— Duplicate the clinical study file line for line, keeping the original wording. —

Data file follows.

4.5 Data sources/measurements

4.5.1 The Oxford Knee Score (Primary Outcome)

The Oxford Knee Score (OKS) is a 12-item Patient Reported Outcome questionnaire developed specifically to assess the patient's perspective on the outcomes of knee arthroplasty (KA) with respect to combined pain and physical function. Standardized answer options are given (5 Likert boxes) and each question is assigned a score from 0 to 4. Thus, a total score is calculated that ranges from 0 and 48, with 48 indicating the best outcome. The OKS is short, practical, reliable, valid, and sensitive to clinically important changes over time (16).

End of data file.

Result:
4.5 Data sources/measurements

4.5.1 The Oxford Knee Score (Primary Outcome)

The Oxford Knee Score (OKS) is a 12-item Patient Reported Outcome questionnaire developed specifically to assess the patient's perspective on the outcomes of knee arthroplasty (KA) with respect to combined pain and physical function. Standardized answer options are given (5 Likert boxes) and each question is assigned a score from 0 to 4. Thus, a total score is calculated that ranges from 0 and 48, with 48 indicating the best outcome. The OKS is short, practical, reliable, valid, and sensitive to clinically important changes over time (16).